The Decision That Saved Jose Vidro's Career



In the 1998 offseason, Jose Vidro headed home to Puerto Rico coming off his worst season as a professional baseball player.


He saw his starting second base job for the Montreal Expos go to Wilton Guerrero and his playing time diminish, and before long, he was demoted to AAA Ottawa after a poor start to the season.


Vidro, who had never struggled at any level after being a sixth-round selection in 1992 by the Expos, posted a career-worst .596 OPS, was worth -1.1 fWAR, and saw new second baseman Guerrero outdo him in nearly every statistic.


With a batting average of .220, the highest K% of his career and lowest wRC+ and SLG, Vidro was at a crossroads.


While he was only 23 years old at that point, the struggles of being an everyday ballplayer come at different times for most. He knew something had to change or his days in the major leagues, or even with the Expos, would be numbered.


“My second year in the majors was my worst year in my professional career,” Vidro told Sean Farrell of Baseball America in 2000. “I was trying to do too much and putting too much pressure on myself... I couldn’t sleep, thinking about what I had to do. Physically I felt perfect, but my mind wasn’t.”


In Puerto Rico, he made a decision that offseason that may have saved his career.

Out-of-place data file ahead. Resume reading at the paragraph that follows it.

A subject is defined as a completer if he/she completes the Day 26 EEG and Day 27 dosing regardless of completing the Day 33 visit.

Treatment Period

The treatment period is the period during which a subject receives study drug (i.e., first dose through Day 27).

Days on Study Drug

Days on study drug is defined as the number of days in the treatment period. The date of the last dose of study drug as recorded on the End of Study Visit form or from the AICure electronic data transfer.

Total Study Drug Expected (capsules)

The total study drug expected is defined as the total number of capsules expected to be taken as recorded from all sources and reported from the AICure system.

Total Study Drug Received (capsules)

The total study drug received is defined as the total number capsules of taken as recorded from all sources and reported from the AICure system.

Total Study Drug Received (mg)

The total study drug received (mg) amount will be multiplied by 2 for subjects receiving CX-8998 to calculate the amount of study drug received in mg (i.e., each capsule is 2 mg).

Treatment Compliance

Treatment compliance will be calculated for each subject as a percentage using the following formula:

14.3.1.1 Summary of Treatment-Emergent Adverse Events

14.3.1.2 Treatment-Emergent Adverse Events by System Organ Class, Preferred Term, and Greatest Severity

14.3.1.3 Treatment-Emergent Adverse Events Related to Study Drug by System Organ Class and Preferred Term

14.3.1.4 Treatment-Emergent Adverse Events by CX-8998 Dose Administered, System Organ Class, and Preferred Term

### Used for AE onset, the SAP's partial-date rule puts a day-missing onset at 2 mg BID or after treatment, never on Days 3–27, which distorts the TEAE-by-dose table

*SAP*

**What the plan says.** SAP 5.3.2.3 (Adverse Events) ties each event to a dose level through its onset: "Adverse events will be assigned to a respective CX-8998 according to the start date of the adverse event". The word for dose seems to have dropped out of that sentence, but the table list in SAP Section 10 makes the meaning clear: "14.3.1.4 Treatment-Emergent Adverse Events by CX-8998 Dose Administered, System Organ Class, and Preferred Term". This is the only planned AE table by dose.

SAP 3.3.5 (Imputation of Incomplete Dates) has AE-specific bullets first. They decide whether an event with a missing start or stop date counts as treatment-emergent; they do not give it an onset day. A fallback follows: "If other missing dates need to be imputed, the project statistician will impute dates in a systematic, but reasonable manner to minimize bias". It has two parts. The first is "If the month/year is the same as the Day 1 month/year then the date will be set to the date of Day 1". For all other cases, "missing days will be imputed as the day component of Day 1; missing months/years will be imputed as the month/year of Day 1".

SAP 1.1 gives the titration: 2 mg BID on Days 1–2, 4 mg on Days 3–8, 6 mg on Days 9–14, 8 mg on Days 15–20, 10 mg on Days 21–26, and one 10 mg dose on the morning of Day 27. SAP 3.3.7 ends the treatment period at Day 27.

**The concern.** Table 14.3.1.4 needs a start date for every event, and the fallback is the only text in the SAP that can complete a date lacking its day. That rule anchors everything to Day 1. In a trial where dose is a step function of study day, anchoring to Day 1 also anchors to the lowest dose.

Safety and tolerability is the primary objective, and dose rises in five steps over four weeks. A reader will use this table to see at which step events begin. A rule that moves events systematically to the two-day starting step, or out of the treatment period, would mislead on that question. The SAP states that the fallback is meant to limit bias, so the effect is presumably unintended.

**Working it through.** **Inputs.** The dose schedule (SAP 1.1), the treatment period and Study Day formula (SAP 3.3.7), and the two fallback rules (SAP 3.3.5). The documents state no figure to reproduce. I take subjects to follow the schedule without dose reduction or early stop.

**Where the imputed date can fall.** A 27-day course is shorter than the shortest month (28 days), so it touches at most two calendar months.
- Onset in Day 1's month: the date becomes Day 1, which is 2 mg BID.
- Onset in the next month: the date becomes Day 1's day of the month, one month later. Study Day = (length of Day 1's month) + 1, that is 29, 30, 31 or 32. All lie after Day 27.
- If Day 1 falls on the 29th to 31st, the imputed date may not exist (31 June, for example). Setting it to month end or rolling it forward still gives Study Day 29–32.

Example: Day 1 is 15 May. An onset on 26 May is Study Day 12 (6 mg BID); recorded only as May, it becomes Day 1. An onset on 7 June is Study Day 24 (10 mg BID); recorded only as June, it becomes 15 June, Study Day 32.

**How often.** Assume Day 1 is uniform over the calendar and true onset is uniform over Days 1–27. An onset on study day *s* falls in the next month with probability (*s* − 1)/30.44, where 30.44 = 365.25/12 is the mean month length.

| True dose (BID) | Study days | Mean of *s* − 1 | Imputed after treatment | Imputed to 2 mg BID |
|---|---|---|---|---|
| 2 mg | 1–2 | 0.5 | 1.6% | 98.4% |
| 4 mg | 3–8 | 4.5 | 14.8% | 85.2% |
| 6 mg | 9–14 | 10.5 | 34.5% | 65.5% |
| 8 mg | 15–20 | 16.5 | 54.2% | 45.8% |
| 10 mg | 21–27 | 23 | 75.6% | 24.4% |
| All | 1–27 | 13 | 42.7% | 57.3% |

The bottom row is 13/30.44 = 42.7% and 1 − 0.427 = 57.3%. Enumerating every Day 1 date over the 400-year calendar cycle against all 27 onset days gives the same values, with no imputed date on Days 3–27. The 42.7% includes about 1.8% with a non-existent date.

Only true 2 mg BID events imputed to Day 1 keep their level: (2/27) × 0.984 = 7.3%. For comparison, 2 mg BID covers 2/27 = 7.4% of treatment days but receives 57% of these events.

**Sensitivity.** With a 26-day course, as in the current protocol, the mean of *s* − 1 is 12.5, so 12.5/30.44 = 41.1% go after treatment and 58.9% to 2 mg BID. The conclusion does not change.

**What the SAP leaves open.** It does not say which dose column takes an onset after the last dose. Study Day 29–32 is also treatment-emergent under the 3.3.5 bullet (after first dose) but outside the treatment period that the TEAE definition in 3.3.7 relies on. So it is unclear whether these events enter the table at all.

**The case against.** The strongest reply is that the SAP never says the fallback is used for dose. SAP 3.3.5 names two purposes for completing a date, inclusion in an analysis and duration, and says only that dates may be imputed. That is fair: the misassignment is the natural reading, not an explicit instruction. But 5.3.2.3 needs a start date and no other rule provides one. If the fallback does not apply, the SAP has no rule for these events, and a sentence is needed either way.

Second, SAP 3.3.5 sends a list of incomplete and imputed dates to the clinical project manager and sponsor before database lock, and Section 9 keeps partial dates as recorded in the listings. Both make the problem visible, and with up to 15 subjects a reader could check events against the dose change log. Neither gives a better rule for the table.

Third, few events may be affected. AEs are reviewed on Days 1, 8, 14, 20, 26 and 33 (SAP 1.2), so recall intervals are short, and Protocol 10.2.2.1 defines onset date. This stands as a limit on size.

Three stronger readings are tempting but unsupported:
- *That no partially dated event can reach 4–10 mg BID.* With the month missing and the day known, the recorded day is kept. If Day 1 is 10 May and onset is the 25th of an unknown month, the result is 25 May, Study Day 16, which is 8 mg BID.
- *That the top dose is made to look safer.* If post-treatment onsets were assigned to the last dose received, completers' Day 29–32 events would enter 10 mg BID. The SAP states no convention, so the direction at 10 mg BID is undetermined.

In the Major Leagues, you hear of a lot of players who head overseas to Korea or Japan to get right and come back with a new lease on life, but it was different for Vidro, who didn't have to go too far from his own backyard.


Vidro played Winter League baseball in his native Puerto Rico, hoping to get his confidence back, and get his confidence back he did, batting a scorching .417 during that season.


He credits that season and a settling down of his mind while he was at the plate as the reason for what came next.


With the so-called "new lease on life" Vidro did not look back. He worked out in left field initially, but Rondell White took that position back due to injury, and coupled with his hot play and Wilton Guerrero playing poorly, Vidro was back where he belonged.


In his first month back in the big leagues, Vidro's hot bat from the winter carried over. He slashed .294/.315/.529 with a pair of long-balls, and he was in the second base spot to stay.


His 1999 season reaffirmed his turnaround, finishing the year batting at a .304/.346/.476 line with a career-high 12 home runs and a 105 wRC+. He shrunk his K% by nearly 4% and put the ball in play more, finishing the year with a .319 BABIP.


The 1999 season was great for Vidro to get back to where he was before, but his 2000 season completely blew 1999 out of the water. He doubled his home run output, finished with the only 200-hit season of his career, and was named an All-Star for the first time. He set career-highs in nearly every statistic, including sporting a .330 batting average to close the year.


Expos manager Jim Beattie had always had Vidro's back through the struggles, and mentioned that he saw a lot of Edgar Martinez in the second baseman, someone who would develop his power at the major league level. His 24 home runs in 2000 exemplified that, and Beattie also noticed his turnaround and pinpointed why.